Michael Malone v. eBay, Inc.

Filing 123

ORDER by Judge Richard Seeborg denying 108 Motion to Compel without Prejudice (rssec, COURT STAFF) (Filed on 12/11/2008)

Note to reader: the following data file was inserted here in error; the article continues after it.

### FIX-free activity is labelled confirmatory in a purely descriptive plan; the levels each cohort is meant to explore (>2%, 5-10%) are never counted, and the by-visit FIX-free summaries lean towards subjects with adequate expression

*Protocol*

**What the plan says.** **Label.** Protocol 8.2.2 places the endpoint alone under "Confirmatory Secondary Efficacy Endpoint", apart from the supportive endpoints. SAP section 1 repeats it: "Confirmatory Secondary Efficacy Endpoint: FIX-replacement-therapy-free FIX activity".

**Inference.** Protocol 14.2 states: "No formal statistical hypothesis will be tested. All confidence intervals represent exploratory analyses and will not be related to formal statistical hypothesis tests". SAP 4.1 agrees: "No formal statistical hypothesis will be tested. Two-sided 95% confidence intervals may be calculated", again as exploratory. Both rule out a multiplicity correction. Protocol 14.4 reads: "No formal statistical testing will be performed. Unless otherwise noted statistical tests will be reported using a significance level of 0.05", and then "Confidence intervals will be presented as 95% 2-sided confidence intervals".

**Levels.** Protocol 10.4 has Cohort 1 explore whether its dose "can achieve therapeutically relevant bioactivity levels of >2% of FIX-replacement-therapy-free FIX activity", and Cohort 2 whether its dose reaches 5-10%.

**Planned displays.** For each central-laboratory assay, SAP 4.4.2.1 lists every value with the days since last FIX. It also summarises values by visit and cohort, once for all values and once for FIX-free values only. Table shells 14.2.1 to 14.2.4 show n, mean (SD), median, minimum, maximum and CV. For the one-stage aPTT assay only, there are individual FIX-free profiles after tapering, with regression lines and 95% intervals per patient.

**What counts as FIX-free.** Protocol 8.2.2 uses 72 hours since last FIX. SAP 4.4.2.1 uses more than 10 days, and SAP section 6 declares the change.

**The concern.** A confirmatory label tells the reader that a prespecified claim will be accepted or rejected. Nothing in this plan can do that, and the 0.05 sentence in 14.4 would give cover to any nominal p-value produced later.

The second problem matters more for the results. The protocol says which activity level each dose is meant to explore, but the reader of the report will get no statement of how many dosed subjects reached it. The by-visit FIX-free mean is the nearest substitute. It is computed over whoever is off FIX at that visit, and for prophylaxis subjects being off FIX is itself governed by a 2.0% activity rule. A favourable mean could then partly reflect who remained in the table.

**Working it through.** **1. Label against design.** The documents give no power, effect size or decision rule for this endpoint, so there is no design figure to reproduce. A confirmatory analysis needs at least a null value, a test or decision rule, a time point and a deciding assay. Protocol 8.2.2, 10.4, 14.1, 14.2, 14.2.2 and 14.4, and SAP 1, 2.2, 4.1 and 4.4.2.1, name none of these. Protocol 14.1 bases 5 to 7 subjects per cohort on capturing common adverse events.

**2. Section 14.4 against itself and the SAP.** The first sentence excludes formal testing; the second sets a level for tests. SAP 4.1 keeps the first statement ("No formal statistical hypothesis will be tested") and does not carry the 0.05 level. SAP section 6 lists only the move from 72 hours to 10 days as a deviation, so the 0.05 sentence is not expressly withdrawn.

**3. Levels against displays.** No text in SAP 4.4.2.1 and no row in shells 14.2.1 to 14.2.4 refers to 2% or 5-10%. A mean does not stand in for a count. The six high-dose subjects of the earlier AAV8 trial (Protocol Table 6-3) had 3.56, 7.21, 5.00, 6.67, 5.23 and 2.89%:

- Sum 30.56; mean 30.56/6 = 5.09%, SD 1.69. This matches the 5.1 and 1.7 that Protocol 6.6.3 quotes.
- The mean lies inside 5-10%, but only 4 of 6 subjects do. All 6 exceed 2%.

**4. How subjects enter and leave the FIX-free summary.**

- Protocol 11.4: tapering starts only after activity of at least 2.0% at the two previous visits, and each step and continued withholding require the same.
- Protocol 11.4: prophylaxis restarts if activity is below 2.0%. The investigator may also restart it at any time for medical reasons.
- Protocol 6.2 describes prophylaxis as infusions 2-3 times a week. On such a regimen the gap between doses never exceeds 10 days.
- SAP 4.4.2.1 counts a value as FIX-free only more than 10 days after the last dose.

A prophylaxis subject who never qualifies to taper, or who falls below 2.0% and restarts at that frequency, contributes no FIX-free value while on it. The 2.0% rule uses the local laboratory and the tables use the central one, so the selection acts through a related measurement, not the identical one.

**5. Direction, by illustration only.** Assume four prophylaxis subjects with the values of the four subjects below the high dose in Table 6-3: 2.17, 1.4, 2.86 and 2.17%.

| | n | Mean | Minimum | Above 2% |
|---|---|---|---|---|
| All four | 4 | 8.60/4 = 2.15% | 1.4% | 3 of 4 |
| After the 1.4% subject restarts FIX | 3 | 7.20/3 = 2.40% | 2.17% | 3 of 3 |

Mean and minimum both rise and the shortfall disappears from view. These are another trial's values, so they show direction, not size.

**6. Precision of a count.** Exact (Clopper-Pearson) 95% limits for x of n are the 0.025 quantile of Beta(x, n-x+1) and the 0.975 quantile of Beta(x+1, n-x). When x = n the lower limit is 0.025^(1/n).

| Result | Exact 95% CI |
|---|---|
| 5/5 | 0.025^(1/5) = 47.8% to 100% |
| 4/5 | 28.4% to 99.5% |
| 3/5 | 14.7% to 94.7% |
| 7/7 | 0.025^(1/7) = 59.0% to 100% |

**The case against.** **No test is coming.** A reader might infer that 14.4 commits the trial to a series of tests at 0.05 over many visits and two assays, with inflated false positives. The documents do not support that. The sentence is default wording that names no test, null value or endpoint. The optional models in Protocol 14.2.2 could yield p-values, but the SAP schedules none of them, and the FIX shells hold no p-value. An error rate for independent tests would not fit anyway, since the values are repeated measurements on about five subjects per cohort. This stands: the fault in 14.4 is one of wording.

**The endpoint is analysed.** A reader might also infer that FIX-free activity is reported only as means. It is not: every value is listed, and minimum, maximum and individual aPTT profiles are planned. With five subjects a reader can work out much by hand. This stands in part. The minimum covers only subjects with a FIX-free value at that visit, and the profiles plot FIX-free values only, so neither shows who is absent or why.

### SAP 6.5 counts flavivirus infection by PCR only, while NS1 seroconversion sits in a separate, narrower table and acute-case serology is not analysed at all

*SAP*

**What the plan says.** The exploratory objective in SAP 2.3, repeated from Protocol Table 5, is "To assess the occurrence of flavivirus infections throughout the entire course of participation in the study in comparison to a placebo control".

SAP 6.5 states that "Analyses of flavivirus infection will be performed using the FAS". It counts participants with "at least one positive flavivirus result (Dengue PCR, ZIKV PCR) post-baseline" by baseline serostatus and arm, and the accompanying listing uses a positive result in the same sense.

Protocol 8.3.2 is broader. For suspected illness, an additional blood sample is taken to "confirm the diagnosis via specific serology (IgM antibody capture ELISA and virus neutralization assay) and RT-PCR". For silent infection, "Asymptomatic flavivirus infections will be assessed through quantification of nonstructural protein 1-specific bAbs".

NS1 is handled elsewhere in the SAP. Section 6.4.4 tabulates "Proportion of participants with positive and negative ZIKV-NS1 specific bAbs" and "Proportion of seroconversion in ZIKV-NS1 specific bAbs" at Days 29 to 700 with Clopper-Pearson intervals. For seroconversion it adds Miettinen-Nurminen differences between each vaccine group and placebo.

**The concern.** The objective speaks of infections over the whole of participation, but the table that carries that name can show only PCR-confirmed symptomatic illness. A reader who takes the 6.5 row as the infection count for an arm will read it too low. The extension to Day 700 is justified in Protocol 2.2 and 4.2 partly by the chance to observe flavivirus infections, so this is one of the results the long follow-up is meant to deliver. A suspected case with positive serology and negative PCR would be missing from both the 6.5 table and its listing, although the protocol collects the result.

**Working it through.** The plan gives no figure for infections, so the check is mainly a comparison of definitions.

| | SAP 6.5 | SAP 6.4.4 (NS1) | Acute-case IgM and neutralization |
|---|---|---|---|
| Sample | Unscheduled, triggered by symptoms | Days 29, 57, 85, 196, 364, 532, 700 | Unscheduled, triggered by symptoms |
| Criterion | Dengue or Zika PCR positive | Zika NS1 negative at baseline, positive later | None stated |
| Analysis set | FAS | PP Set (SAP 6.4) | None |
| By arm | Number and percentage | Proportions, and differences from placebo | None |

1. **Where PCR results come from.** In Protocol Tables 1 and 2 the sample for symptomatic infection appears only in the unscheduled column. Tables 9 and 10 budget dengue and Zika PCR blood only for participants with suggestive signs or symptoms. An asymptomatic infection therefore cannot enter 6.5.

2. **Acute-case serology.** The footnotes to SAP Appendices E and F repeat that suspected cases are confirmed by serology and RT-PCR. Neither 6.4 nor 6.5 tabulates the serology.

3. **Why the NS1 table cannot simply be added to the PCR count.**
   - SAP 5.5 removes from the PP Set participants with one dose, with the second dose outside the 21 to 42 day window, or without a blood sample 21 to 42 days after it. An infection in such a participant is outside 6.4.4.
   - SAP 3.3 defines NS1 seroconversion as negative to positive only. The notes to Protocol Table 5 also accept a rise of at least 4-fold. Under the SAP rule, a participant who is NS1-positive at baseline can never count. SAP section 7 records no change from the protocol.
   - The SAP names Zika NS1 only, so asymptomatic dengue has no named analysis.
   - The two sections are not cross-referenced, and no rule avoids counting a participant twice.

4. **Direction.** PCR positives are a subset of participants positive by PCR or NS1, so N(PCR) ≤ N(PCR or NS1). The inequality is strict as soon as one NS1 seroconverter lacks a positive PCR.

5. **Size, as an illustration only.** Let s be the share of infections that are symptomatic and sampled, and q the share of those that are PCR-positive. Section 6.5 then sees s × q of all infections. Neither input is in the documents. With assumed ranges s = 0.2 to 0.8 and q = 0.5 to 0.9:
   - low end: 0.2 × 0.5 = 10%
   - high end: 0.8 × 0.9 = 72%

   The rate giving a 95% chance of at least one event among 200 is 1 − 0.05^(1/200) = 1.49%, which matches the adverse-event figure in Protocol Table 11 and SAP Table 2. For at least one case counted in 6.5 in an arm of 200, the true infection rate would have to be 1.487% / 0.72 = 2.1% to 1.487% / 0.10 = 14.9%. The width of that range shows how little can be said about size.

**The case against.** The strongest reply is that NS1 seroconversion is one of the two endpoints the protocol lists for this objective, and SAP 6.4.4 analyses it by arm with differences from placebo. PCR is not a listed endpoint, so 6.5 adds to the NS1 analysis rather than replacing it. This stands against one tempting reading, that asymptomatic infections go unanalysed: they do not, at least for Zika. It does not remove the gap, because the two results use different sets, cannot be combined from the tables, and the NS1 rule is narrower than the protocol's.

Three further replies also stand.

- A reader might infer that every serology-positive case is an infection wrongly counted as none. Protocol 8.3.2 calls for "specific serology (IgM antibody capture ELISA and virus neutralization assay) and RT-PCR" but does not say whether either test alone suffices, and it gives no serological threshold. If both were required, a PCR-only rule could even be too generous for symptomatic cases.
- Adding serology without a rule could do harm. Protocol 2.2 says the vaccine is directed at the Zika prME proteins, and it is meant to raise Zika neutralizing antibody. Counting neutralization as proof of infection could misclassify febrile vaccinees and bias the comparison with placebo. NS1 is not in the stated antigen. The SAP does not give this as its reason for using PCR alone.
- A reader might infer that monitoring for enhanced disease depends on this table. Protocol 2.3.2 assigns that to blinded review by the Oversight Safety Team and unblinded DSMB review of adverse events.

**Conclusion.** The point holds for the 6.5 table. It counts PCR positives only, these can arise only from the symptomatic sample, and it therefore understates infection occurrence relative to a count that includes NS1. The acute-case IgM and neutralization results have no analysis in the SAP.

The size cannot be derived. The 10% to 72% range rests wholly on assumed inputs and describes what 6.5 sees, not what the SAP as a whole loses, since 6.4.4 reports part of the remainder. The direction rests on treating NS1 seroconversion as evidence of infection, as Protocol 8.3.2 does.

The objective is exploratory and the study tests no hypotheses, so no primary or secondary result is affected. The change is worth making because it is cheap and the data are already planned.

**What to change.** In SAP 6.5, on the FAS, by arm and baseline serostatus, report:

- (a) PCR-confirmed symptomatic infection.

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1 2 3 4 5 6 7 8 9 10 IN THE UNITED STATES DISTRICT COURT FOR THE NORTHERN DISTRICT OF CALIFORNIA SAN JOSE DIVISION IN RE EBAY SELLER ANTITRUST LITIGATION NO. C 07-1882 JF (RS) ORDER DENYING MOTION TO COMPEL WITHOUT PREJUDICE *E-FILED 12/11/08* United States District Court 11 For the Northern District of California 12 13 14 15 16 17 18 19 20 21 22 23 24 25 26 27 28 Indeed, six of the contention interrogatories ask for a "yes" or "no" response (interrogatory numbers 7, 9, 11, 14, 16, 18) and eleven demand "all facts" supporting various contentions (interrogatory numbers 2, 3, 5, 6, 8, 10, 12-13, 15, 17, 19). 1 1 / Defendant eBay, Inc. ("eBay") moves to compel responses to its first set of interrogatories from plaintiff Michael Malone in this putative class action pursuant to Rule 37 of the Federal Rules of Civil Procedure. Malone objects to responding to seventeen "contention" interrogatories (numbers 2, 3, 5-19) that generally ask for "all facts" supporting his: (1) market definition at issue in the case; (2) use of "interchangeable alternatives" to an online market; and (3) contention that he was injured by eBay's practices.1 Plaintiffs' main objection relates to the timing of these interrogatories; that is, plaintiffs do not take the position that they need not respond to them, only that they are premature given the early stage of discovery. For the reasons stated below, the motion will be denied without prejudice. 1 2 3 4 5 6 7 8 9 10 Rule 33 of the Federal Rules of Civil Procedure governs contention interrogatories which seek to discover the factual basis for allegations in a complaint.2 Rule 33(a)(2) provides that interrogatories may relate to any matter that may be inquired into under Rule 26(b) and is not objectionable merely because it asks for contentions that relate to fact or the application of law to fact. Fed. R. Civ. P. 33(a)(2). Under Rule 26(b)(1), parties may obtain discovery of any nonprivileged matter that is relevant to any party's claims or defenses, or "for good cause," discovery of any matter relevant to the subject matter involved in the action. Fed. R. Civ. P. 26(b)(1). Discovery may be limited, however, if it can be obtained from another source or the burden or expense of the proposed discovery outweighs its likely benefit. Id. As a result, a court may order that a party does not need to answer a contention interrogatory until designated discovery is complete or at some later time. Fed. R. Civ. P. 33(a)(2). Courts using their Rule 33(a)(2) discretion generally disfavor contention interrogatories asked before discovery is undertaken. Tennison v. City & County of San Francisco, 226 F.R.D. 615, 618 (N.D. Cal. 2005). In fact, courts tend to deny contention interrogatories filed before substantial discovery has taken place, but grant them if discovery almost is complete. See, e.g., Fischer & Porter Co. v. Tolson, 143 F.R.D. 93, 95 (E.D. Pa. 1992); Convergent, 108 F.R.D. at 332-38. One court in this district expressed its considerable skepticism about the use of contention interrogatories at the early stages of discovery and fashioned four guidelines under which to assess the propriety of such discovery requests. Convergent, 108 F.R.D. at 338. Under these guidelines, the moving party must demonstrate that interrogatory responses would contribute meaningfully to: (1) clarifying the issues in the case; (2) narrowing the scope of the dispute; (3) setting up early settlement discussion; or (4) exposing a substantial basis for a motion under Rule 11 or Rule 56. Id. at 338-39. The court noted that it would not employ the guidelines United States District Court 11 For the Northern District of California 12 13 14 15 16 17 18 19 20 21 22 23 24 25 26 27 28 In re Convergent Technologies Sec. Litig., 108 F.R.D. 328, 332 (N.D. Cal. 1985) presents a meaningful summary of the various types of contention interrogatories. 2 2 1 2 3 4 5 6 7 8 9 10 rigidly, id. at 337, but rather that the decision must be made on a case by case basis.3 Amax Coal Co. v. Adams, 597 N.E.2d 350, 353 (Ind. App. 1992). While courts have denied contention interrogatories based solely on the grounds set forth in Rule 26, such as overbreadth or undue burden, see Cable, 175 F.R.D. at 652; Anaya, 2007 WL 2219458, at *7, the guidelines presented in Convergent add a useful starting point for examining the timing of submitted contention interrogatories. Applying those guidelines here, as well as the limits set forth in Rule 26, eBay's contention interrogatories are premature at this stage of discovery. eBay's contention interrogatories seek answers to two of the major issues in the case: market definition and damages. It is not apparent how these broad interrogatories, particularly those that track plaintiffs' complaint, will serve to clarify the issues or narrow the scope of the litigation at this juncture. Additionally, pursuant to Rule 26, because the contention interrogatories eBay advances seek "all facts" supporting Malone's allegations, they are overly broad and unduly burdensome on their face. Anaya, 2007 WL 2219458, at *7; see Fed. R. Civ. P. 26(b)(2)(C) (stating that the court must limit discovery if the burden of the proposed discovery outweighs its likely benefit). Indeed, if Malone were to respond now, his answers likely would be materially incomplete as soon as eBay begins its document production. Moreover, the tentative nature of any responses generated at this stage would be of questionable value to the goal of efficiently advancing the litigation. In any event, eBay has access to a number of discovery tools through which it can obtain the information it seeks, including Malone's deposition. Convergent, 108 F.R.D. at 339; see Fed. R. Civ. P. 26(b)(2)(C) United States District Court 11 For the Northern District of California 12 13 14 15 16 17 18 19 20 21 22 23 24 25 26 27 28 The same court, for example, used different guidelines in McCormick-Morgan, Inc. v. Teledyne Indus., Inc., 134 F.R.D. 275, 287 (N.D. Cal. 1991), because it held that appropriately framed and timed contention interrogatories may in certain cases, such as the patent infringement action before it, be the most reliable and cost-effective discovery device. In line with this non-rigid rule, other courts have been reluctant to apply the guidelines in some instances. See, e.g., Cable & Computer Tech., Inc. v. Lockheed Saunders, Inc., 175 F.R.D. 646, 651-53 (C.D. Cal. 1997); Nestle Foods Corp. v. Aetna Cas. & Sur. Co., 135 F.R.D. 101, 107 (D.N.J. 1990); Anaya v. CBS Broad. Inc., No. CIV 06-0476 JBKBM, 2007 WL 2219458, at *9 (D.N.M. May 16, 2007); InternetAd Sys., LLC v. ESPN, Inc., No. Civ.A.3:03CV2787-D, 2004 WL 5181346, at *2 (N.D. Tex. Oct. 8, 2004); Thomas & Betts Corp. v. Panduit Corp., No. 93 C 4017, 1996 WL 169389, at *2 (N.D. Ill. Apr. 9, 1996). 3 3 1 2 3 4 5 6 7 8 9 10 (providing that discovery must be limited if the proposed discovery can be obtained from some other source that is more convenient). There is no dispute that, at some point, Malone will have to respond fully to these discovery requests because eBay is entitled to the relevant information they seek to elicit. For the foregoing reasons, however, eBay's motion is denied without prejudice. See Tennison, 226 F.R.D. at 618 (granting motion to compel contention interrogatory responses late in the discovery process); City & County of San Francisco v. Tutor-Saliba Corp., 218 F.R.D. 219, 222 (N.D. Cal. 2003) (determining that plaintiffs need not respond to defendants' broad contention interrogatories at the early stage of litigation); Fischer, 143 F.R.D. at 96 (denying contention interrogatories where substantial discovery had not been completed). IT IS SO ORDERED. United States District Court 11 For the Northern District of California 12 13 14 15 16 17 18 19 20 21 22 23 24 25 26 27 28 ORDER DENYING MOTION TO COMPEL WITHOUT PREJUDICE C 07-1882 RS Dated: December 11, 2008 RICHARD SEEBORG United States Magistrate Judge 4 1 2 3 4 5 6 7 8 9 10 THIS IS TO CERTIFY THAT NOTICE OF THIS ORDER HAS BEEN GIVEN TO: Beverly Tse btse@kmllp.com Christine Pedigo Bartholomew cbartholomew@finkelsteinthompson.com, sanfran@finkelsteinthompson.com Daniel Hume David E. Kovel I. Stephen Rabin dhume@kmslaw.com dkovel@kmllp.com srabin@rabinpeckel.com, info@rabinpeckel.com Jeff D Friedman jefff@hbsslaw.com, geoge@hbsslaw.com, jon@hbsslaw.com, nancyq@hbsslaw.com, sf_filings@hbsslaw.com Jeffrey Squire squire@bragarwexler.com jpg65@columbia.edu jmcbride@rabinpeckel.com jwood@omm.com, ihaas@omm.com krobison@omm.com, srw@mjllp.com mmcshane@audetlaw.com mtubach@omm.com, kquintanilla@omm.com Joseph P. Garland Joseph V. McBride Julie Dawn Wood Katherine Robison United States District Court 11 For the Northern District of California 12 13 14 15 16 17 18 19 20 21 22 23 24 25 26 27 28 Michael Andrew McShane Michael Frederick Tubach Shana E. Scarlett Steve W. Berman nancyq@hbsslaw.com, shanas@hbsslaw.com carrie@hbsslaw.com, steve@hbsslaw.com tbrown@omm.com, dbordessa@omm.com Thomas Patrick Brown Counsel are responsible for distributing copies of this document to co-counsel who have not registered for e-filing under the Court's CM/ECF program. Dated: 12/11/08 Richard W. Wieking, Clerk By: Chambers ORDER DENYING MOTION TO COMPEL WITHOUT PREJUDICE C 07-1882 RS 5